Peripheral Arterial Disease

Peripheral arterial disease (PAD) is a condition in which arteries in the legs, and less often elsewhere is blocked by plaque. Due to a blockage in major arteries the circulation is impaired and leads to a variety of symptoms. Most, however, remain symptom free. When symptoms do occur, they include cramping pain or discomfort in the calf, thigh or buttocks when walking. Symptoms often cease very quickly when the patient stops walking. If the blockage affects several main stream arteries or multiple levels of the arterial tree then patient’s feet and/or toes hurt continuously and the pain gets worse when the patient is lying down. Also, gangrene or non-healing ulcers occur in cases of advanced arterial disease.

Peripheral Arterial Disease

Why is PAD treated and who is affected most often?
Due to the lack of blood supply and therefore lack of oxygen the tissue below the blockage is threatened. In case the foot or leg is affected, the patient might loose his/her limb if the blockage is not repaired adequately or in time. Diabetes is associated with PAD most often and also diabetes is the most common cause of lower limb amputation. Patients most likely to suffer from PAD are diabetics and cigarettes smokers.

How can PAD be diagnosed?
Every patient will be thoroughly assessed by a consultant and most of the time further laboratory test will be required. A blood test, blood pressure measurement on upper and lower limbs will be taken and either an ultrasound scan and/or CT scan will be performed. In case where an intervention is planned an angiogram (dye test) will be performed by vascular surgeon (Fig. 4). All necessary information about the results of above mentioned test will be thoroughly discussed with patient. The patient’s family doctor will be also informed with a letter about treatment options.

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What treatment options do we have?
Every patients is unique and therefore a very individual approach will be taken to satisfy everyone’s needs. Not every arterial blockage needs to be treated surgically but those threatening limb viability or causing severe life-limiting limping should be treated by a vascular surgeon.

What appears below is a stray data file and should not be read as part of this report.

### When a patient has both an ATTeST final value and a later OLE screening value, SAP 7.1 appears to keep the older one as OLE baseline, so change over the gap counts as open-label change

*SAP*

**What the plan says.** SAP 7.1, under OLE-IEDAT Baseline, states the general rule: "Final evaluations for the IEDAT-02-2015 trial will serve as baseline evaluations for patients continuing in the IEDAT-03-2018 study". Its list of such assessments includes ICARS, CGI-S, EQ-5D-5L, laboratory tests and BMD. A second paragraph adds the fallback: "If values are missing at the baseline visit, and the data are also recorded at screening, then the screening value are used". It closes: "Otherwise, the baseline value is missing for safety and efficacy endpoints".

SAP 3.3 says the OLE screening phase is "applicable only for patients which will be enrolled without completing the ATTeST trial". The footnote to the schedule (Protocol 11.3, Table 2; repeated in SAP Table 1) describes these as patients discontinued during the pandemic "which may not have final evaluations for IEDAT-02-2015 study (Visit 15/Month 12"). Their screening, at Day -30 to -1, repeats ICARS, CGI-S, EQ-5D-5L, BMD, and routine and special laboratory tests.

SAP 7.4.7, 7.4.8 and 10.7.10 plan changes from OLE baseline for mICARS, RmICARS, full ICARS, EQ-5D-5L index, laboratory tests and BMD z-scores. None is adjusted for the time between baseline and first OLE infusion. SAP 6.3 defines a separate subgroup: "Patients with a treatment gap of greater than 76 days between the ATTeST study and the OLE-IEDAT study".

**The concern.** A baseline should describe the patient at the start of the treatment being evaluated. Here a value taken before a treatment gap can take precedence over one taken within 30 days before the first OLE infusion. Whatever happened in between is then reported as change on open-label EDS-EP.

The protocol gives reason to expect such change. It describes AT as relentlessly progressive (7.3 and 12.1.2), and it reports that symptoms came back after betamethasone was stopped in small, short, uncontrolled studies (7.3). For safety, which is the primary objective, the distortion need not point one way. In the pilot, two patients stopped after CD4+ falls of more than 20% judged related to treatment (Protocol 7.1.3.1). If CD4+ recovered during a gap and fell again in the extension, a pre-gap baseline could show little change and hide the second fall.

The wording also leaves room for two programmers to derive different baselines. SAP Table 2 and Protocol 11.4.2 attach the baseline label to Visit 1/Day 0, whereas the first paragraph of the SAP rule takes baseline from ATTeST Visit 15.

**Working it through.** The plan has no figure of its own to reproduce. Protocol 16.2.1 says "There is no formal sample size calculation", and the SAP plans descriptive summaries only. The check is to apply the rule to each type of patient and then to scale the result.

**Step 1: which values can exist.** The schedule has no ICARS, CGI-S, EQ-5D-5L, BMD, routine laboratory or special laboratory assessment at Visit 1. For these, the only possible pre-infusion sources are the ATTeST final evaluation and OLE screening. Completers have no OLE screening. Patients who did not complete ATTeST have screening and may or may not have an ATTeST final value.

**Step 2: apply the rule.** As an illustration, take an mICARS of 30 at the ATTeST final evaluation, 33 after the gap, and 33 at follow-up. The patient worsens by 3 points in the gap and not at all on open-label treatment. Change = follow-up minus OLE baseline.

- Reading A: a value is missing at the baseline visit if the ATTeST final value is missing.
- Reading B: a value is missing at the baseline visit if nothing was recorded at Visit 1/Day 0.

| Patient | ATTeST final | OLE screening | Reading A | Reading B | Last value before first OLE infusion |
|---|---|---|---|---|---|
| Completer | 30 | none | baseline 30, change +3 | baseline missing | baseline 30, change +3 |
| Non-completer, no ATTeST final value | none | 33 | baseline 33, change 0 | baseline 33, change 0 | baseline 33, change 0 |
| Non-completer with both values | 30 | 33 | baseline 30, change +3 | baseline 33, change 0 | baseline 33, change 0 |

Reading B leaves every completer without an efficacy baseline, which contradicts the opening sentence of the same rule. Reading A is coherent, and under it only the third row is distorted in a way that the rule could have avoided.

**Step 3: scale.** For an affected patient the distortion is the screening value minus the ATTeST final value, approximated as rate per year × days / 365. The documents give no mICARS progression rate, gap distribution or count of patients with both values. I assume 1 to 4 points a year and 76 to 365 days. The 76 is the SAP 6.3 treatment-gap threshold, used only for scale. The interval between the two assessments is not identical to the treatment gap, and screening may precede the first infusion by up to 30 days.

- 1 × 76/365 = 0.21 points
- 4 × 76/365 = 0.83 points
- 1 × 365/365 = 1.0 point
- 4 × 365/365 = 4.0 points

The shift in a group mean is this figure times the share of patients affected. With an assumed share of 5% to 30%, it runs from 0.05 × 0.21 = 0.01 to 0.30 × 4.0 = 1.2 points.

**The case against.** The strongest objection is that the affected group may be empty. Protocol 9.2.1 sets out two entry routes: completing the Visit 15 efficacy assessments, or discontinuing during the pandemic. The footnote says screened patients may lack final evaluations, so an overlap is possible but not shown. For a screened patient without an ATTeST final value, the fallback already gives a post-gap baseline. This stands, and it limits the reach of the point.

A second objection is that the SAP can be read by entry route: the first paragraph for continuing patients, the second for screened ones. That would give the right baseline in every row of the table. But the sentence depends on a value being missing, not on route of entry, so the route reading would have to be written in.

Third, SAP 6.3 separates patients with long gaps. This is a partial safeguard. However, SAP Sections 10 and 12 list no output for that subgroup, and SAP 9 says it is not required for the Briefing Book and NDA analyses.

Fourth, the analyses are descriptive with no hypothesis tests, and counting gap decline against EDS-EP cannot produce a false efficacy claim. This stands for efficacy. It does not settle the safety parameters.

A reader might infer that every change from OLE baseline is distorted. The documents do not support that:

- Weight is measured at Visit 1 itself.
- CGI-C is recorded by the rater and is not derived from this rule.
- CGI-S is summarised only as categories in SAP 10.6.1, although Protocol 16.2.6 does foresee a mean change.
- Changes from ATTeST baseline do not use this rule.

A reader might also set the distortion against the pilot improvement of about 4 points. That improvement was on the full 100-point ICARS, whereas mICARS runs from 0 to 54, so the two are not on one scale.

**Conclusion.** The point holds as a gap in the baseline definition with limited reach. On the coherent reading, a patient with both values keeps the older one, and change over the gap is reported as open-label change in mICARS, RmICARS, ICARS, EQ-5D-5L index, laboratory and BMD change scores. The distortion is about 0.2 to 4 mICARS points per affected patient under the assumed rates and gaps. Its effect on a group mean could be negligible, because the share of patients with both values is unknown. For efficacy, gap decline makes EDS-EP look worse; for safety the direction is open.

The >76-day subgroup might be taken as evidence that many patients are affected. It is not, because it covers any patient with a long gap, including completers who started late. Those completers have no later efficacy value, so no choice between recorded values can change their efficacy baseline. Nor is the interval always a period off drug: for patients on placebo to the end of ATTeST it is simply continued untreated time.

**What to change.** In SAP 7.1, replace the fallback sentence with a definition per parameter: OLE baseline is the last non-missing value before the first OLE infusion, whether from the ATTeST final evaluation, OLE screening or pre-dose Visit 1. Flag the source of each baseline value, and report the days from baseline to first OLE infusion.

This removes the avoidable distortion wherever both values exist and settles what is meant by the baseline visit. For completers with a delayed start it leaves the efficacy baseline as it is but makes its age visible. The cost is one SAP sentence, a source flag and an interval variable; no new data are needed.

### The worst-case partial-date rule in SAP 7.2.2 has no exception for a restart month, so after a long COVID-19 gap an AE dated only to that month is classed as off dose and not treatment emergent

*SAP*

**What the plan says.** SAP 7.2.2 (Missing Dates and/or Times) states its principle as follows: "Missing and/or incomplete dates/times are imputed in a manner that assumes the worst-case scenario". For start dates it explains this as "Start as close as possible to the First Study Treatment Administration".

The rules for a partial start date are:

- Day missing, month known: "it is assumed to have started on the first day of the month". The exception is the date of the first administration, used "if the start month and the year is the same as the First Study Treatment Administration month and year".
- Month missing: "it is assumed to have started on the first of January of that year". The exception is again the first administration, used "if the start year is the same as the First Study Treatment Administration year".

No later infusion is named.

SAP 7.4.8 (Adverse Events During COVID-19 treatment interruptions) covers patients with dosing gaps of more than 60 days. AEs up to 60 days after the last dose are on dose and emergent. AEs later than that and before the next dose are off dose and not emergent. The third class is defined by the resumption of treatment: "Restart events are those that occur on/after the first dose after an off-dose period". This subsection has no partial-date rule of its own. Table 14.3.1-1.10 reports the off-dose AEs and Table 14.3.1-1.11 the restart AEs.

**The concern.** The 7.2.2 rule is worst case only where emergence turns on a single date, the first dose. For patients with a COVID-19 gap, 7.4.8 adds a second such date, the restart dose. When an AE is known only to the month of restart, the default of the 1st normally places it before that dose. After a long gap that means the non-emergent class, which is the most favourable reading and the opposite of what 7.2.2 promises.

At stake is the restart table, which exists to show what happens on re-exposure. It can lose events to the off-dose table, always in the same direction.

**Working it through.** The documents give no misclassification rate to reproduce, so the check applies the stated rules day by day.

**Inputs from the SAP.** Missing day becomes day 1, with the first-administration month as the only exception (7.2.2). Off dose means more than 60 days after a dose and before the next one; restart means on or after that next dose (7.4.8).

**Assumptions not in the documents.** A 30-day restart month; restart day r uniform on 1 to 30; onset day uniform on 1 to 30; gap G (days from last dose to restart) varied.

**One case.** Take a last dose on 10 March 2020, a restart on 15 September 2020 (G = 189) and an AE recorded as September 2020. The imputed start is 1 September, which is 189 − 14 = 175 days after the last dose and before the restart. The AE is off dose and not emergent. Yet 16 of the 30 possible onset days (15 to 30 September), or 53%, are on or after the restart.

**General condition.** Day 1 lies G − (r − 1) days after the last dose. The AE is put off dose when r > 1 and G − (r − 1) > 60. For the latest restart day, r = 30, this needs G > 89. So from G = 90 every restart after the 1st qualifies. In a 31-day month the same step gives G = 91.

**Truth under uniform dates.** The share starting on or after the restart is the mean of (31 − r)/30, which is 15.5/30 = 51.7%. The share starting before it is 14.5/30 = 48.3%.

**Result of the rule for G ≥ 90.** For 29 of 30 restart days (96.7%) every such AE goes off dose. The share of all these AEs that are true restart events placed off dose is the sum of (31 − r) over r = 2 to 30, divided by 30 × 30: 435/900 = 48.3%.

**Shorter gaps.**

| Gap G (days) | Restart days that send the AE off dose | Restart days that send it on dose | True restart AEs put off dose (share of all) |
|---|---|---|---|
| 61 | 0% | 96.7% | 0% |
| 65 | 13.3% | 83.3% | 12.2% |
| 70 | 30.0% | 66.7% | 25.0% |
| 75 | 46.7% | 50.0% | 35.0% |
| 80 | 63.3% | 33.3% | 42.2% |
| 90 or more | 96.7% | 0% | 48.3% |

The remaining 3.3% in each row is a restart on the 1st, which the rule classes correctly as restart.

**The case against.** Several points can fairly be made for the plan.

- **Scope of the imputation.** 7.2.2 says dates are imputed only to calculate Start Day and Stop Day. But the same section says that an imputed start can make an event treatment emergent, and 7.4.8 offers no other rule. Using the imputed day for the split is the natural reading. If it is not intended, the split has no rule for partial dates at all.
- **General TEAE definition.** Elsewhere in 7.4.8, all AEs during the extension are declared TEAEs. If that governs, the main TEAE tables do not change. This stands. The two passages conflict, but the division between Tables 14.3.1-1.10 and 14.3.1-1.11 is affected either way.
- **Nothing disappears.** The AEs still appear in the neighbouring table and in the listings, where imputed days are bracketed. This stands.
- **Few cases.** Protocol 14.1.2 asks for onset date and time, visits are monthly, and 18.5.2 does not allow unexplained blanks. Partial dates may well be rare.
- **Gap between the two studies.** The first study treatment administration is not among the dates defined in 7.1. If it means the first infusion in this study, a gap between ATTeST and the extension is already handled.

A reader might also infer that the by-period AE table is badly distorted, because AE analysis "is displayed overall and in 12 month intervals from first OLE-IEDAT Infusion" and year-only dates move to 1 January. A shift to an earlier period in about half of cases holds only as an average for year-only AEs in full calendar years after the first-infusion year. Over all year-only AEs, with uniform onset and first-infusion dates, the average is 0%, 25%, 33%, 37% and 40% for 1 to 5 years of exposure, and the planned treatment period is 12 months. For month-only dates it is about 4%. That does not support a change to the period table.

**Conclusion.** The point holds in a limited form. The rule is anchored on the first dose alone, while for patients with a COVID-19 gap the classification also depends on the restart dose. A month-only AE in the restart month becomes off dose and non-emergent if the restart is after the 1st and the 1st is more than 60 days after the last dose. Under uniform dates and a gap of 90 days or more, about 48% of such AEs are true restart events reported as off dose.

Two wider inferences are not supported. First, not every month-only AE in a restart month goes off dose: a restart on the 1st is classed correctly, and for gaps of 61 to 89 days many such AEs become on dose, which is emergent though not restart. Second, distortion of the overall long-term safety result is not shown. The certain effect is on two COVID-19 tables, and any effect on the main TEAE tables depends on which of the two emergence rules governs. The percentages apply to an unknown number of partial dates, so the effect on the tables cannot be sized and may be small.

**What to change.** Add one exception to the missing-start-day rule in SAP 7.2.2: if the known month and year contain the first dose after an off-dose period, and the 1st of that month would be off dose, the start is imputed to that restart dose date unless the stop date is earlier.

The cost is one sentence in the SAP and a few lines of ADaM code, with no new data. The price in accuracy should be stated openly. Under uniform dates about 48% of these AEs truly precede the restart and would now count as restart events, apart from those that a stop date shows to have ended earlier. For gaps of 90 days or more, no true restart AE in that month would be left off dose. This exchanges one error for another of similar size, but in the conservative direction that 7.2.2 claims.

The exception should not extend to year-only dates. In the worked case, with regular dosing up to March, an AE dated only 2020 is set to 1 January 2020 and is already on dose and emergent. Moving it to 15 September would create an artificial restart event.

Open revascularisation or bypass. This classical surgical treatment is performed in situations where a blockage is not suitable for a mini invasive procedure (balloon angioplasty) or under other specific circumstances. Bypass is usually performed under a general anesthetic or spinal anesthesia, and the patient’s native leg/thigh vein is used to a bypass a long arterial blockage. A synthetic material also might be used (Fig. 5). A long incision is needed most of the time to harvest suitable vein graft and therefore recovery time in the hospital is about a week. Subsequent follow up scans are necessary during the first several years to make sure the bypass is working well.

Endovascular treatment. Is preferred treatment option for a short blockage or narrowing. It is a mini invasive option (keyhole surgery) with a short hospital stay. Every patient will be assessed thoroughly with an angiogram and a balloon angioplasty will be offered to every patient as a first treatment option if his/her arterial narrowing is found suitable for this treatment modality. Balloon angioplasty is a minimally invasive procedure in which the surgeon threads a balloon-tipped tube through the arteries until it reaches the one that is blocked. The surgeon inflates the balloon, which compresses the plaque in the artery and widens the vessel. Stenting is also minimally invasive and may be done at the same time as angioplasty. A stent is a small metal-mesh tube that a surgeon inserts to keep the artery open (Fig. 6).

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